Moving images

Danish. In a review of the third Danish translation of Sappho to appear in ten months (!), I argue that one of the distinguishing features of Sappho’s poetry is their ability to create what I call moving images, in a nod to the oxymoronic force that this phrase once carried: the poems present pictures that are perfectly still, yet infused with motion. Nothing ever happens in the now of Sappho’s poems, but her words still shimmer with memories of the past and expectations for the future.

“Digter i måneskin” (“Writing in the moonlight”), Weekendavisen (21 August 2021). Link.

What is philology?

The article proposes a new definition of philology as a systematic attempt to undo crises of reading, resolving whatever difficulties prevent readers from accessing a given text, all the way from scrubbed signs to obscure ontologies. In short, philology is the product of an inability to read a given text combined with an unwillingness to turn away from it in incomprehension.

“What is philology? From crises of reading to comparative reflections.” The article is slated for publication with Poetics Today in December 2022; please do not cite or share it before then without my permission.

The two-act structure

The majority of Babylonian epics are organized according to the same narrative structure: the story is divided into two acts, where the second act mirrors and expands the first. The essay shows that this structure applies to Atra-hasis, Enuma Elish, Gilgamesh, Etana, and more, for a total of nine texts.

“The two-act structure: A narrative device in Akkadian epics,” Journal of Ancient Near Eastern Religions, vol. 20, no. 2 (2020 [April 2021]), p. 190–224. Link. DOI: https://doi.org/10.1163/15692124-12341315

Thresholds in Gilgamesh

The essay explores the representation of time and space in Gilgamesh. The figure of the threshold is a key aspect of the epic, separating highly different, but internally homogeneous kinds of time and space—a structure that also affects its depiction of characters and textuality.

“The chronotope of the threshold in the Epic of Gilgamesh,” Journal of the American Oriental Society, vol. 141, no. 1 (April 2021), p. 185–200. Link. DOI: https://doi.org/10.7817/jameroriesoci.141.1.0185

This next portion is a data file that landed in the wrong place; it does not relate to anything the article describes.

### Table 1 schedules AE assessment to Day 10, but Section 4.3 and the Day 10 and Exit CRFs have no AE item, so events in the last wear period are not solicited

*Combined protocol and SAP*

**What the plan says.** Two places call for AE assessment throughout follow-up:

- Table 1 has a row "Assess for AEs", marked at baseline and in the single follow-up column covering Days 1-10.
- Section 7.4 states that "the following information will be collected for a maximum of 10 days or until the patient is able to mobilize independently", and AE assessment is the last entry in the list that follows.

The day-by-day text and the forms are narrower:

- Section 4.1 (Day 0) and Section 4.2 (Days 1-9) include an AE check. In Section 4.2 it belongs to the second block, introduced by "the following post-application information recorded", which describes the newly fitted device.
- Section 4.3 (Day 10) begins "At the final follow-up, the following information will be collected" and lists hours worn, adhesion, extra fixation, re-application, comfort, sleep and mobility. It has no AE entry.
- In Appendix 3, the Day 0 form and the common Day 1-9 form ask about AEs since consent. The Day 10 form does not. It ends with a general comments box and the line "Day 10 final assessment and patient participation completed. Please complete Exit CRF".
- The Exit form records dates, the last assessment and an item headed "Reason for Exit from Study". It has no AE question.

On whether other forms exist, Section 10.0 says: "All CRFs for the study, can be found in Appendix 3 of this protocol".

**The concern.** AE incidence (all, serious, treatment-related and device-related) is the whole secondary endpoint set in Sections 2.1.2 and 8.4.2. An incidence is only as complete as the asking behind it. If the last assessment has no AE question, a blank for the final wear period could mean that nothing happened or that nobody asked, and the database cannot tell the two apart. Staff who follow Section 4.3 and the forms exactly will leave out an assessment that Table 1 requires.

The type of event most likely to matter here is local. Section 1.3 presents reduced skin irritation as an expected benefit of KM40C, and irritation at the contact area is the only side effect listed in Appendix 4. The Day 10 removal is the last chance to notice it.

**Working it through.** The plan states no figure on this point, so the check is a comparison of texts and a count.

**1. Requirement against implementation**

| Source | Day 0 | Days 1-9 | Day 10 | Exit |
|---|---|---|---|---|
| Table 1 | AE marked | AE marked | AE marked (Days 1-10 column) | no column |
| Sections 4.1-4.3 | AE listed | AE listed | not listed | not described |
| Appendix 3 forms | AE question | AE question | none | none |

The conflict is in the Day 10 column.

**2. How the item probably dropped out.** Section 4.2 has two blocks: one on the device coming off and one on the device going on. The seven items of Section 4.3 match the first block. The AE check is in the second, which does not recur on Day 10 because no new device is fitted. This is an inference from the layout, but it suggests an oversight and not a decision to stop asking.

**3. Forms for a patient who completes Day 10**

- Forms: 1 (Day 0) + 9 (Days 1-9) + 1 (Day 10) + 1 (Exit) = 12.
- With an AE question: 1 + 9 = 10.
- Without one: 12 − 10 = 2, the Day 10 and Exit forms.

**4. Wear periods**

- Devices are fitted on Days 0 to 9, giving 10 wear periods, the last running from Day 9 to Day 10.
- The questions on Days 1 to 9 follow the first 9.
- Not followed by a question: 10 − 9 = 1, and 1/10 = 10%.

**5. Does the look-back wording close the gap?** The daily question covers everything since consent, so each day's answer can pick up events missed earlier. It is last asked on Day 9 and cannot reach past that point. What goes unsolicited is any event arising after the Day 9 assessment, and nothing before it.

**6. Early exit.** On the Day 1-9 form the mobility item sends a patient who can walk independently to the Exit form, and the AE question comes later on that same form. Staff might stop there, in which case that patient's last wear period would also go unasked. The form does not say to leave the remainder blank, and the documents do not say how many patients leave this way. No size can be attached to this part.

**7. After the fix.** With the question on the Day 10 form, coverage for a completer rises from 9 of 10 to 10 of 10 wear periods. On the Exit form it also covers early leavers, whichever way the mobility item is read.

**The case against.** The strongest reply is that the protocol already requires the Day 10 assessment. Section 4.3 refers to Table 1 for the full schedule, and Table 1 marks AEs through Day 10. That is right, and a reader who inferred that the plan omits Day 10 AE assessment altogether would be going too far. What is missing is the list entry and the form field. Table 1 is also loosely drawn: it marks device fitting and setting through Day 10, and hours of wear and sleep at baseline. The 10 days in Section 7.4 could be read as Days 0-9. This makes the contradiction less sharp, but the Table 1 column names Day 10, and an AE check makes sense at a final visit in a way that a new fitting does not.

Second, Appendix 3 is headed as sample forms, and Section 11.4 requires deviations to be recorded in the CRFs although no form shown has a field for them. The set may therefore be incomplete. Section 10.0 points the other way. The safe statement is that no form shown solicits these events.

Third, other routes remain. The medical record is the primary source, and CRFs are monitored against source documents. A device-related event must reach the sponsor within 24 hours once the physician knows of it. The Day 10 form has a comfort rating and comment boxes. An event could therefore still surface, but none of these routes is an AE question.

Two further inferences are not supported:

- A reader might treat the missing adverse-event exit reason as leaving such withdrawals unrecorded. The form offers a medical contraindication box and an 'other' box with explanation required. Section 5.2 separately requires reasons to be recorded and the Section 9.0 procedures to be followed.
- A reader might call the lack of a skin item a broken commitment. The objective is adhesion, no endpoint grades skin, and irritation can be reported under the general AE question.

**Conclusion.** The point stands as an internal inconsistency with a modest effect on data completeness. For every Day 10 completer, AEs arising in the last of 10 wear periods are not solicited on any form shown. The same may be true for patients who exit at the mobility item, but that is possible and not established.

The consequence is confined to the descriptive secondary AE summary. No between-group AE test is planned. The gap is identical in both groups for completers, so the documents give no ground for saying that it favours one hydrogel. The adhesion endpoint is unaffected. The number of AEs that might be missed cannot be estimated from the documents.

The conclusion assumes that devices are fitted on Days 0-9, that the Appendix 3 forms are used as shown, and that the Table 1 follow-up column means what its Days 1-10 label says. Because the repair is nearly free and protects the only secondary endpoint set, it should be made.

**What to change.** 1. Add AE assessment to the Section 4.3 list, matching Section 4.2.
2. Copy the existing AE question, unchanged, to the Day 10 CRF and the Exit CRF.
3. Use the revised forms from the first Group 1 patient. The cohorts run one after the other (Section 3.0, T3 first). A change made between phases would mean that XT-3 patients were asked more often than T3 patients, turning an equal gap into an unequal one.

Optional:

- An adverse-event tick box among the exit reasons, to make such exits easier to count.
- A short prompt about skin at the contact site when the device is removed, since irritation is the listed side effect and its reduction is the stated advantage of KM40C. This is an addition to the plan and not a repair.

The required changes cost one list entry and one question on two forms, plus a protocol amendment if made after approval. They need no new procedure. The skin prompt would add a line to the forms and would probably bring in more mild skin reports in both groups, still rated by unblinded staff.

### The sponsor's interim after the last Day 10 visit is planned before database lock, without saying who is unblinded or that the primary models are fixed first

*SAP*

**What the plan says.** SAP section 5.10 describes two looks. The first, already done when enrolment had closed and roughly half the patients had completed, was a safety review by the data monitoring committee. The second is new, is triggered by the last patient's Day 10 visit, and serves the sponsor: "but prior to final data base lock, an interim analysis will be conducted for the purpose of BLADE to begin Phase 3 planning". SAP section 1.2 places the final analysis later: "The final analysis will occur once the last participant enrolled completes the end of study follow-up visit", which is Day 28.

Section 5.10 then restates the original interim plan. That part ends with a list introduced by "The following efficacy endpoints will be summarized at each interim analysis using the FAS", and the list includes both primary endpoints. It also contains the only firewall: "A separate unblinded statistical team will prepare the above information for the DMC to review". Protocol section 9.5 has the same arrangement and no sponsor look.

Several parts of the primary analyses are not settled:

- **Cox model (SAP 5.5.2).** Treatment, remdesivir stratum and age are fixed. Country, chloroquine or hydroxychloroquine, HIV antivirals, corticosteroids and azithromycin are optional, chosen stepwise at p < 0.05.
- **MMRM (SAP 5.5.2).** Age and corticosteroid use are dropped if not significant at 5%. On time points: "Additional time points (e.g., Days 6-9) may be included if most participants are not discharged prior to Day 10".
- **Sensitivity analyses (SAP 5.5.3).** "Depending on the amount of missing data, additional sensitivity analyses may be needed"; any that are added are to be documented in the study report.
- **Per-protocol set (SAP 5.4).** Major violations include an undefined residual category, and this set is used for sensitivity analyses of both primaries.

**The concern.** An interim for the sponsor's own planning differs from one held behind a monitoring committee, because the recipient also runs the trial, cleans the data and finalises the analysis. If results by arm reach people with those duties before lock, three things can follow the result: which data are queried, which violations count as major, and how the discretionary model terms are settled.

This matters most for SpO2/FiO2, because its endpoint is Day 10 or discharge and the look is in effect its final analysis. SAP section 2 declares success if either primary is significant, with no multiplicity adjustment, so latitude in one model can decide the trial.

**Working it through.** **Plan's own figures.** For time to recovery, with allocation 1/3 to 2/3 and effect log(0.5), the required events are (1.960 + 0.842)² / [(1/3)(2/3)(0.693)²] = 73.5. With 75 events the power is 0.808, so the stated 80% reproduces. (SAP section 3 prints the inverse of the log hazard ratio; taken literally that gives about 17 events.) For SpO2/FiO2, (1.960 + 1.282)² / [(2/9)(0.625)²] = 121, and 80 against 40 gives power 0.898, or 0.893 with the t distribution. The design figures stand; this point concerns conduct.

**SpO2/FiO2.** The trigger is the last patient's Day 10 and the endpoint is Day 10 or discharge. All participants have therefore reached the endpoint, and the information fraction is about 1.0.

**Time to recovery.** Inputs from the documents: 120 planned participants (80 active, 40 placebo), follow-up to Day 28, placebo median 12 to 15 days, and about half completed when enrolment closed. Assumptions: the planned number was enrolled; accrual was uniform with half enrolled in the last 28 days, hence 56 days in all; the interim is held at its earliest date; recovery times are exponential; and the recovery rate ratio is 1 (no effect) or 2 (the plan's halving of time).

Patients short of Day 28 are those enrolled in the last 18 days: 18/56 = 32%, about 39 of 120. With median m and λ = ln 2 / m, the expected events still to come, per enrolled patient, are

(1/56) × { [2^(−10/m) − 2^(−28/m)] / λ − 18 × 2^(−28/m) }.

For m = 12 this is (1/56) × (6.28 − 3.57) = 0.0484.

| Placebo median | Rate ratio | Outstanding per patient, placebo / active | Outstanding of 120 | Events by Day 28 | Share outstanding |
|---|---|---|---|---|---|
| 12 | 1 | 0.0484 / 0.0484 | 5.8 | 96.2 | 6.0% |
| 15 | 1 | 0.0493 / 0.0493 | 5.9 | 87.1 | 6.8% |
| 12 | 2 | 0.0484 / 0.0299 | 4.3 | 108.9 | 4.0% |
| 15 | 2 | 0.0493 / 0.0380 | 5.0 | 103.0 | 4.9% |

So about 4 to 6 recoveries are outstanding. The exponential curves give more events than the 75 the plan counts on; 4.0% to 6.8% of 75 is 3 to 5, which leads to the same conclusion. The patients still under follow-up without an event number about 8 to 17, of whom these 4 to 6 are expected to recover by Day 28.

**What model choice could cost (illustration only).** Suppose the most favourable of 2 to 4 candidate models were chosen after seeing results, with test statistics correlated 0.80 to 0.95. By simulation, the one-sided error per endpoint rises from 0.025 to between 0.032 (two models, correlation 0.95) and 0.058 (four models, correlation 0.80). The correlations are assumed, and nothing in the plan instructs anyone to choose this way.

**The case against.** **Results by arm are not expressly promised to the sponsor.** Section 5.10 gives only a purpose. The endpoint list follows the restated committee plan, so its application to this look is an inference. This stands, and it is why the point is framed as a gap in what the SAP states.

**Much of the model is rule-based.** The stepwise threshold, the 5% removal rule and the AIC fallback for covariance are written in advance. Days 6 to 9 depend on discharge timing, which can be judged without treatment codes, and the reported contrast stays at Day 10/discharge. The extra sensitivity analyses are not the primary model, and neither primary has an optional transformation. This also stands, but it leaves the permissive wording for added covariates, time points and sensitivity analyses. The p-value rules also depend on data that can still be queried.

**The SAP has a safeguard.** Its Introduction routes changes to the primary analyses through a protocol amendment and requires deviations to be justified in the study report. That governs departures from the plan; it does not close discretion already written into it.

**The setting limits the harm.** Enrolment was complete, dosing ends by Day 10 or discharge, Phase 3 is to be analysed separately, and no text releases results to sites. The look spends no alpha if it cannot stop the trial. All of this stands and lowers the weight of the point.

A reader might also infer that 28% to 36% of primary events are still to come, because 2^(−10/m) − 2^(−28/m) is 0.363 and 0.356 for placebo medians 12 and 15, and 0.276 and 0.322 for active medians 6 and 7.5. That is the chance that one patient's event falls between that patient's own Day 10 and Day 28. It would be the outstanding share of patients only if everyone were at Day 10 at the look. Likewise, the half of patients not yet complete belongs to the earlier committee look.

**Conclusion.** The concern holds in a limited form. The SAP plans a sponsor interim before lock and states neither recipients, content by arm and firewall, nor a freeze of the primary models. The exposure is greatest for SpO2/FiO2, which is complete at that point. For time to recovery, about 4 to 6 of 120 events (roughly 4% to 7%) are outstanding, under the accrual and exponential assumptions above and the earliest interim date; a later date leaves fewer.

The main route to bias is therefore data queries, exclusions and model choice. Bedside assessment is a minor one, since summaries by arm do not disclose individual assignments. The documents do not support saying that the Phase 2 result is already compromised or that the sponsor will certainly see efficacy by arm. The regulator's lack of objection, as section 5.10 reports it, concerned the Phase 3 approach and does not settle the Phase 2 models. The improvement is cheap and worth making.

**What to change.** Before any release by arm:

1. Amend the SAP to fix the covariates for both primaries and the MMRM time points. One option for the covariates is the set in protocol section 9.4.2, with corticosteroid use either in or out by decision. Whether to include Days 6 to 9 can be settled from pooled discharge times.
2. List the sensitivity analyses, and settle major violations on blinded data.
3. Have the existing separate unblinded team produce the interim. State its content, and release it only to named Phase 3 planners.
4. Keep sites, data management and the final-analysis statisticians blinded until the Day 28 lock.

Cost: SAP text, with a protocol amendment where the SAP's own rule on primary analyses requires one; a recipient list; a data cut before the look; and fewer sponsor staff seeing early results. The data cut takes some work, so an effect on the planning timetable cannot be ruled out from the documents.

Forms of falling

Danish. An essay on the literary history of falling, touching on Dante, Lewis Carroll, Lucretius, Milton, and Inger Christensen. Falling is the moment in which we discover ourselves as bodies, masses of meat whose movement through the world we cannot fully control. Falling implies a loss of agency or a surrender to emotions (think of the phrase “falling in love”), but it can also, less intuitively, figure as the foundation from which our self-control springs, or even as the ultimate form of freedom.

“Dybt at falde” (“The harder they fall”), Weekendavisen (8 January 2021). Link.

Postcards from Sumer

Danish. A free rendition of Enheduana’s Exaltation of Inana, commissioned by Shëkufe Tadayoni Heiberg for the indie press Forlaget Uro and illustrated by Johanne Helga Heiberg Johansen. One reviewer called it “an impressively accesible, deeply fascinating publication”; another asked: “What have we done to deserve such a pearl of delight?

Dronning over verdens magter, illustrated by Johanne Helga Heiberg Johansen, 2020, Hvidovre: Forlaget Uro. Link.

A forgotten philosopher

Danish. If you’ve ever heard of a Danish philosopher, it’s probably Søren Kierkegaard. But 500 years before him, Boethius of Dacia reached a remarkably similar conclusion: that faith is both illogical and true. But to Boethius, the pagan philosophy of Aristotle and Ibn Rushd was more important to study than Christian dogma, making him and his disciples a target for one of the most sweeping persecutions of intellectuals in the European Middle Ages.

“Kender du heller ikke Boethius? Her er den store danske filosof, du aldrig har hørt om” (“You don’t know Boethius either? Here is the greatest Danish philosopher you’ve never heard of”), Politiken Historie (October 2020). Link.

The first authors

My PhD thesis on authorship in ancient Iraq presents two claims. First, I argue that ancient authors are better studied as cultural narratives than as empirical realities and present a set of tools which with to do so. Second, I argue that the earliest written sources relating to authorship appeared when the cultures of ancient Iraq found themselves in crisis: authorship served to map, manage, and represent an endangered cultural heritage.

“The first authors: Narratives of authorship in ancient Iraq.” Unpublished PhD thesis, Aarhus University (February 2020).

The exaltation of Inana

A free English adaptation of Enheduana’s masterpiece, “The Exaltation of Inana” (nin me šar-ra), accompanied by a short introduction and explanatory notes. This is not a translation of the poem, but a creative rendition in English that tries to convey Enheduana’s compact and intense style. I decided to break the Sumerian lines into shorter verses, to emphasize the vivid flow of the original.

Cite as: Enheduana, “The exaltation of Inana,” translated by Sophus Helle (May 2019), posted at https://sophushelle.com/2020/05/28/the-exaltation-of-inana/.

Marduk’s penis

The essay approaches the Babylonian epic Enuma Elish from the perspective of queer theory. I first examine how the female body is depicted as a disquieting force that is impossible to subdue decisively; and then study how text builds up a male sphere of language and power, where men become invested in the company of other men.

“Marduk’s penis: Queering Enūma Eliš,” Chances and Problems of Cultural Anthropological Perspectives in Ancient Studies, special issue of Distant Worlds Journal, vol. 4 (February 2020), pp. 63–77. Link. DOI: https://doi.org/10.11588/dwj.2020.4.70450